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Surfing Securely with Safari in Mac OS X

If you're surfing the Internet with Safari, you need to consider security, both against outside intrusion from the Internet and prying eyes around your Mac. Protecting your privacy is of utmost importance.

Although diminutive, the tiny padlock icon that appears in the top-right corner of the Safari window when you're connected to a secure Web site means a great deal! A secure site encrypts the information that you send and receive, making it much harder for those of unscrupulous ideals to obtain things like credit-card numbers and personal information.

Yes, there are such things as bad cookies

First, a definition of this ridiculous term: A cookie, a small file that a Web site automatically saves on your hard drive, contains information that the site will use on your future visits. For example, a site may save a cookie to preserve your site preferences for the next time or to identify you automatically and help customize the offerings that you see.

In and of themselves, cookies aren't bad things. Unlike a virus, a cookie file isn't going to replicate itself or wreak havoc on your system, and only the original site can read the cookie that it creates. However, many folks don't appreciate acting as a gracious host for a slew of little snippets of personal information. Also, if you do a large amount of surfing, cookies can occupy a significant amount of your hard drive space over time. (Not to mention that some cookies have highly suggestive names, which could lead to all sorts of conclusions. End of story.)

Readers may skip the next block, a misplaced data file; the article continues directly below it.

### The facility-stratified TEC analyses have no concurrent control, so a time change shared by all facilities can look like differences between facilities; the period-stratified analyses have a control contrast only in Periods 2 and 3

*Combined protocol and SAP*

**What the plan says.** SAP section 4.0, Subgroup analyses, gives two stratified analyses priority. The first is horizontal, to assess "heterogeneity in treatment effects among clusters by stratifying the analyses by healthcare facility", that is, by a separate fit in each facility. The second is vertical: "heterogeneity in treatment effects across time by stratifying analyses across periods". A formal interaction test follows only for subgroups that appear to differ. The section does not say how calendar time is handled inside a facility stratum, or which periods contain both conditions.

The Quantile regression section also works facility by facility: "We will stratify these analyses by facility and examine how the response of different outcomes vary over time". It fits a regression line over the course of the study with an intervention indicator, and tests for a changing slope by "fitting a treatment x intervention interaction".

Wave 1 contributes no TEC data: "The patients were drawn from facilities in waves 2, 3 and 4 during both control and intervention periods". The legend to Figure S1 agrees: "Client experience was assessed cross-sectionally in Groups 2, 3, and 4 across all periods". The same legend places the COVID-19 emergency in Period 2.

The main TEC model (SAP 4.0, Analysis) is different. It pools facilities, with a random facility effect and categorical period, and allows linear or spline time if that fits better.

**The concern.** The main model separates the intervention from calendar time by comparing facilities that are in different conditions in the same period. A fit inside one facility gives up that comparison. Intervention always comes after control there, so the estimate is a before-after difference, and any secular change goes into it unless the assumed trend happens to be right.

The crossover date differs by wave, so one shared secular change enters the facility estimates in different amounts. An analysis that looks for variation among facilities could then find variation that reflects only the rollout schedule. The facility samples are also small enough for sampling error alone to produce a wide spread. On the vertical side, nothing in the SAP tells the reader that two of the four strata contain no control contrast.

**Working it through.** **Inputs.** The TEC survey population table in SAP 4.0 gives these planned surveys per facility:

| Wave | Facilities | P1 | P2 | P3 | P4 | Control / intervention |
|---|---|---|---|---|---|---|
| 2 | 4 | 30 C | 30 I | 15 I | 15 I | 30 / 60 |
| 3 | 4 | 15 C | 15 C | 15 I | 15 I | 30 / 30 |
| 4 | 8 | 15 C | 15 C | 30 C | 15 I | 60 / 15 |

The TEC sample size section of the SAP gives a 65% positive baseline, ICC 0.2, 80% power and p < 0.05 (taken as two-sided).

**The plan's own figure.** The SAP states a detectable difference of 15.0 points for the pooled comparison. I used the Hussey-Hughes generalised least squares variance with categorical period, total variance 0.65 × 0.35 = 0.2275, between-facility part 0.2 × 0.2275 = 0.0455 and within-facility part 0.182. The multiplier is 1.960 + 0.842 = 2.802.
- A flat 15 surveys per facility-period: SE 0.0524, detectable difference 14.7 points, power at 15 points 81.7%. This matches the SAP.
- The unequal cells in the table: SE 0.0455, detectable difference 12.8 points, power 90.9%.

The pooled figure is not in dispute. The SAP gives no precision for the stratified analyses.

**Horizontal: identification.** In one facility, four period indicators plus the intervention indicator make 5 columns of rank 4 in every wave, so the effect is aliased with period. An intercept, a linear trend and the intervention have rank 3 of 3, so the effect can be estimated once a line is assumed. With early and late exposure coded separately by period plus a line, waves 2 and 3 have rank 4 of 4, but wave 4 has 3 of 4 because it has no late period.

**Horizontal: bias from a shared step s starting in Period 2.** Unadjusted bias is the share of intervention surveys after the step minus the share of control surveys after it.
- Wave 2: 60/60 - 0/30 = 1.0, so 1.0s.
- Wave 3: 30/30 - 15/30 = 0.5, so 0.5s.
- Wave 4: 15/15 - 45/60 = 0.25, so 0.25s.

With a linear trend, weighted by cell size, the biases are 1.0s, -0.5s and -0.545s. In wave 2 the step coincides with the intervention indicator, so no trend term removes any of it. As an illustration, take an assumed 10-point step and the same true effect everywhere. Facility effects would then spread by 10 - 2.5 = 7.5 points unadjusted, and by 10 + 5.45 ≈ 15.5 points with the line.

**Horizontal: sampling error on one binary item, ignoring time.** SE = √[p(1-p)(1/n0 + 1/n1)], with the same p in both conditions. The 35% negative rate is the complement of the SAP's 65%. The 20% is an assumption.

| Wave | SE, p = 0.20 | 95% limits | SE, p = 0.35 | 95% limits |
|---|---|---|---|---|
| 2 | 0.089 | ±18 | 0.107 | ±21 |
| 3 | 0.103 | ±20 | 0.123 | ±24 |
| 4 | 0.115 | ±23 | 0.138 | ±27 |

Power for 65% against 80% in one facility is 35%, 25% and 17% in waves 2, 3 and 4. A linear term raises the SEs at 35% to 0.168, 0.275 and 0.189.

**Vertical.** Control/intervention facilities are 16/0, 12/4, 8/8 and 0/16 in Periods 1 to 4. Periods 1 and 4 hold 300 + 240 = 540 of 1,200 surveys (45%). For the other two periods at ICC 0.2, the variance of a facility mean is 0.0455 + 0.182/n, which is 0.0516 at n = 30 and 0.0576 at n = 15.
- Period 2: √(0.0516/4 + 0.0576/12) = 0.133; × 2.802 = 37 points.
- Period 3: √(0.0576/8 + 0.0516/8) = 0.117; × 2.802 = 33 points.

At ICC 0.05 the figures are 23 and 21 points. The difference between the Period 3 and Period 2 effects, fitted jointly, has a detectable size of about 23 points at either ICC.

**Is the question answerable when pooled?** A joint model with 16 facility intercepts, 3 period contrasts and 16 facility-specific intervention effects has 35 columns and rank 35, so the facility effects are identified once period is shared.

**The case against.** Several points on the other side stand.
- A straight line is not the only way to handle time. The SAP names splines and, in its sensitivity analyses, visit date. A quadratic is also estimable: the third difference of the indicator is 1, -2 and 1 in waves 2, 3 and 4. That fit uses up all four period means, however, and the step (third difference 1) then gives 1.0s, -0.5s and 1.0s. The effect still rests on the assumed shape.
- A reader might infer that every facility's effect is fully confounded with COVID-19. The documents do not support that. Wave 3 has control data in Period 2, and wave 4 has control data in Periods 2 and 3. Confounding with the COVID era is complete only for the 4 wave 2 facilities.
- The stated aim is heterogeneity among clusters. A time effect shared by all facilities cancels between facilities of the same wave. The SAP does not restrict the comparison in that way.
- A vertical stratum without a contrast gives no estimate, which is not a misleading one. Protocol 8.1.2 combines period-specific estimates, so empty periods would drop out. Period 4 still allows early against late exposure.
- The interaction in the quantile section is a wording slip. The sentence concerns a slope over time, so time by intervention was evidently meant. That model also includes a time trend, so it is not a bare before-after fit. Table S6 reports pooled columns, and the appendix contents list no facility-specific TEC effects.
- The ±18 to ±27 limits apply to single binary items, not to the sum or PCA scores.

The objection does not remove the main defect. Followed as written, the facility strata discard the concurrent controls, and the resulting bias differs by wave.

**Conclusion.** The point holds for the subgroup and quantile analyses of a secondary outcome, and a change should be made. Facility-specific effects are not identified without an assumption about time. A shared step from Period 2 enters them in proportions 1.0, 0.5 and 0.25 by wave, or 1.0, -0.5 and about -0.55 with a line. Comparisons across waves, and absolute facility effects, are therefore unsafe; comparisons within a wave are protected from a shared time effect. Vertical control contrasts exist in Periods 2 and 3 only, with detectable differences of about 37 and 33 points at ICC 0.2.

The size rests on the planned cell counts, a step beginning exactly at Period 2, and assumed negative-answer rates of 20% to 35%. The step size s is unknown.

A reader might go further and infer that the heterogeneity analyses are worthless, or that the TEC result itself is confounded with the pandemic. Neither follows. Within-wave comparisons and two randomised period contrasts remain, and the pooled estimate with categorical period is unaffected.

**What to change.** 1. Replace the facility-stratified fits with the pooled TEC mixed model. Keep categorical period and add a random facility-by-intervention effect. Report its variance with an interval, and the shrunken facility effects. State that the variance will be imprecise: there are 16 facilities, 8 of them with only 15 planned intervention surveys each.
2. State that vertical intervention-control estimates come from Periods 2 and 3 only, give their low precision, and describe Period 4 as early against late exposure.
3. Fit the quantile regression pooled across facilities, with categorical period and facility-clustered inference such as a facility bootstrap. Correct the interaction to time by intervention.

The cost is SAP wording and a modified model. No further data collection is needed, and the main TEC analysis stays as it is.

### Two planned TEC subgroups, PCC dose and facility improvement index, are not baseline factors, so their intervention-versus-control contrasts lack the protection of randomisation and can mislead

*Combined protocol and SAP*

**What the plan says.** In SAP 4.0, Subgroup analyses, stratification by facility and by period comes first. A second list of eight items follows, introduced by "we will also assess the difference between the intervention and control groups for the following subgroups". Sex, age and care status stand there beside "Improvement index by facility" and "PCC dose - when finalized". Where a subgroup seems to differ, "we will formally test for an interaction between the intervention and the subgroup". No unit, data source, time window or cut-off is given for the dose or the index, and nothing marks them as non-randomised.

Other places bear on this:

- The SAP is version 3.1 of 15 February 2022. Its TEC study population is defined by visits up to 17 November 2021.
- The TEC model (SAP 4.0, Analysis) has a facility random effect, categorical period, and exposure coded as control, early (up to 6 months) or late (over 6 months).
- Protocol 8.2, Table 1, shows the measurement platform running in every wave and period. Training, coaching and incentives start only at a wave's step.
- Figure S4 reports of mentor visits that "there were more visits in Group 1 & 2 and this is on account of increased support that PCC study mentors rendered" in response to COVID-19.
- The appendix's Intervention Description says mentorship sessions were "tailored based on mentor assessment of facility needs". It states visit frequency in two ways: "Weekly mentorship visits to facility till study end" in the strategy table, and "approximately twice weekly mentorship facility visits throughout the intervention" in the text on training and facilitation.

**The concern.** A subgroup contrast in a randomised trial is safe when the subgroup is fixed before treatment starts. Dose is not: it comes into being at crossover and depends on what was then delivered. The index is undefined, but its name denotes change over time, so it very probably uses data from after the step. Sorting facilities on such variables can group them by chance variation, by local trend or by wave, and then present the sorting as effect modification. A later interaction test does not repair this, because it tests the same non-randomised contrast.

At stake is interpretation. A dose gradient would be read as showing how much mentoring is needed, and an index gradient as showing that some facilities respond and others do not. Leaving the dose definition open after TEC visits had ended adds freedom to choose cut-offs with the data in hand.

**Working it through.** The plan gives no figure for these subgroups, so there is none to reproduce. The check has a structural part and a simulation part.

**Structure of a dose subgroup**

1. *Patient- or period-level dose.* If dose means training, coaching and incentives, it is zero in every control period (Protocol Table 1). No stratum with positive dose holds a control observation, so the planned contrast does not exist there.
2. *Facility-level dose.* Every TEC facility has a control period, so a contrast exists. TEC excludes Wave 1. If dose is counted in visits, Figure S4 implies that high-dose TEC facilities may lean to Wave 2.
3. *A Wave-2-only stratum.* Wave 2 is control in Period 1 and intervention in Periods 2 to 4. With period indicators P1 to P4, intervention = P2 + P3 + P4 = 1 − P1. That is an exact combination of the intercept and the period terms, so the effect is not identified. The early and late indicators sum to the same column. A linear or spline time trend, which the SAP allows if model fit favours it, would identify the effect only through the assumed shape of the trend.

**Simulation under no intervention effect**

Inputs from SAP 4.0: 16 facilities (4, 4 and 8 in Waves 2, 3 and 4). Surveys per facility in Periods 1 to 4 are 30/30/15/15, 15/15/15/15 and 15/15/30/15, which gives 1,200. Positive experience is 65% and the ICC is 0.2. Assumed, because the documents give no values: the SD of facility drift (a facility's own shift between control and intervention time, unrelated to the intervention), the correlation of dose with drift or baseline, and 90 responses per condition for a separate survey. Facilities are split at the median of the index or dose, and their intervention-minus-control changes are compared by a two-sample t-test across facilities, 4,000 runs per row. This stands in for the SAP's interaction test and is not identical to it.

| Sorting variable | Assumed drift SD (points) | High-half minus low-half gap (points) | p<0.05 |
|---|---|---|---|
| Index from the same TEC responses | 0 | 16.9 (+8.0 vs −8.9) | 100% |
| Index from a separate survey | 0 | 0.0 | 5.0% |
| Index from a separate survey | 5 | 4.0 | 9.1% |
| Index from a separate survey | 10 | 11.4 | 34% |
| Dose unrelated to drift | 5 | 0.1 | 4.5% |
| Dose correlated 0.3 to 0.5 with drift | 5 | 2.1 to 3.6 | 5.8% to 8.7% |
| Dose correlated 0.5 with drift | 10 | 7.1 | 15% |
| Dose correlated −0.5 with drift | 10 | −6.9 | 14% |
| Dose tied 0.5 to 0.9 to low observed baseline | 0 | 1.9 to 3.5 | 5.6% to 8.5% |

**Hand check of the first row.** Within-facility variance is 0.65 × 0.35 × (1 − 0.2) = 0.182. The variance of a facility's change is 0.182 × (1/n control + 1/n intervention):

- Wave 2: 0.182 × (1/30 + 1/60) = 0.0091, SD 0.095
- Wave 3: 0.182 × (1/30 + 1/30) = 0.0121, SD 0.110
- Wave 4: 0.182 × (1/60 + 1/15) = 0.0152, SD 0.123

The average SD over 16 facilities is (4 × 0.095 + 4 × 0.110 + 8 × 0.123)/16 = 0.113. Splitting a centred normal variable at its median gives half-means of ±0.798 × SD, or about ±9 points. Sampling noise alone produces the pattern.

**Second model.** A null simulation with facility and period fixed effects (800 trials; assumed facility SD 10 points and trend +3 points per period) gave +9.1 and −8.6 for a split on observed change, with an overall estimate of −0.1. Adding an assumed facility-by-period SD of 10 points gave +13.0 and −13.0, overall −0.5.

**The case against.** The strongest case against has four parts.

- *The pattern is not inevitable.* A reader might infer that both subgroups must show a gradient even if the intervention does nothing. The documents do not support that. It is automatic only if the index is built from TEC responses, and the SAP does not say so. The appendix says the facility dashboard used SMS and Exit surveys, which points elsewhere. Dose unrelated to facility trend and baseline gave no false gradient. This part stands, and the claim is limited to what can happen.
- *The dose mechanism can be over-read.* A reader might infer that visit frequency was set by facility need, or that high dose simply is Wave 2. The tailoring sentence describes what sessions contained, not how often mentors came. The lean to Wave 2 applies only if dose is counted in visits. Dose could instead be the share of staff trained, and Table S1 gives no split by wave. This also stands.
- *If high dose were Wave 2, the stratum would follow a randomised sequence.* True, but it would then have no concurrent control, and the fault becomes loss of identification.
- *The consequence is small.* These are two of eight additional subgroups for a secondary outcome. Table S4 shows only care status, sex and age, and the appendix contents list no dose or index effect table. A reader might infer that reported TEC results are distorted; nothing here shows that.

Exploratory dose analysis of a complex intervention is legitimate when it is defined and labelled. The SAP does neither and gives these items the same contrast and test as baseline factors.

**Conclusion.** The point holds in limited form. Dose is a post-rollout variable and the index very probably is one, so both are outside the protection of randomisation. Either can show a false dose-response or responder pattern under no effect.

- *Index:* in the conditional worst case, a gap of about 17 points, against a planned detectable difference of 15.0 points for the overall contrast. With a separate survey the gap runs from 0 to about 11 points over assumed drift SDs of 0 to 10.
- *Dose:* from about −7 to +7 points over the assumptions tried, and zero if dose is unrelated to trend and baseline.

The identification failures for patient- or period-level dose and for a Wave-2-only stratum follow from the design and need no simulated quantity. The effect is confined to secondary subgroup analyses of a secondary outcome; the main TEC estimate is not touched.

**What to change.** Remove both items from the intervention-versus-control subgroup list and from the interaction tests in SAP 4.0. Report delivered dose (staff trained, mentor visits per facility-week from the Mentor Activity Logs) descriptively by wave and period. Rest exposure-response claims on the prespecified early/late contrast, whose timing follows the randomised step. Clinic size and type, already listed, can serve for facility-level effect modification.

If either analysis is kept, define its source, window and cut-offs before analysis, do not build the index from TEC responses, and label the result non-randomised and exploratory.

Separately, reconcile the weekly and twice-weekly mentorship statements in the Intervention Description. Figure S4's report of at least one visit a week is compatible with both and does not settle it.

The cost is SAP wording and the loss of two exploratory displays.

You can choose to accept all cookies — the default — or you can opt to disable cookies altogether. You can also set Safari to accept all cookies. To change your Cookie Acceptance Plan, follow these steps:

1. Choose Safari --> Preferences.

2. Click the Security toolbar button.

Safari displays the preference settings shown in Figure 1.


Figure 1: Exploring the contents of a cookie jar.

3. Choose how to accept cookies via these radio button choices:

Never: Block cookies entirely.

Always: Accept all cookies.

Only from Sites You Navigate To: The default option, which allows sites to work correctly without allowing a barrage of illicit cookies.

4. To view the cookies currently on your system, click the Show Cookies button.

The site that used that cookie will forget any information that it stored in the file, meaning that you may have to take care of things manually, like providing a password on the site that used to be read automatically from the cookie.

5. Click the Close button to save your changes.

Cleaning your cache

Safari speeds up the loading of Web sites by storing often-used images and multimedia files in a temporary storage, or cache, folder. Naturally, the files in your cache folder can be displayed (hint), which may lead to assumptions (hint, hint) about the sites you've been visiting (hint, hint, hint).

Luckily, Safari makes it easy to dump the contents of your cache file. Just choose Safari --> Empty Cache; then click Empty to confirm that you want to clean up your cache.

Handling ancient history

As you may imagine, your History file leaves a very clear set of footprints indicating where you've been on the Web. To delete the contents of the History menu, choose History --> Clear History.

Another built-in security feature can also help save your sanity: Safari can block those incredibly irritating pop-up advertisement windows that are automatically displayed by some Web sites. Click Safari and choose Block Pop-Up Windows or press Command+K — in case you're visiting a site that actually uses pop-up windows to your advantage, you can toggle off the block feature temporarily.

Avoiding those @*!^%$ pop-up ads

Like most people, you probably hate pop-up ads. To block most of those pop-up windows with advertisements for everything from low-rate mortgages to "sure-thing" Internet casinos, click the Safari menu and click Block Pop-Up Windows to toggle the menu item on.

From time to time, you may run across a Web site that actually does something constructive with pop-up windows, such as present a download or login prompt. If you need to temporarily deactivate pop-up blocking, press Command+K to toggle it off. Then press Command +K again to turn pop-up blocking back on after you've finished with the site.

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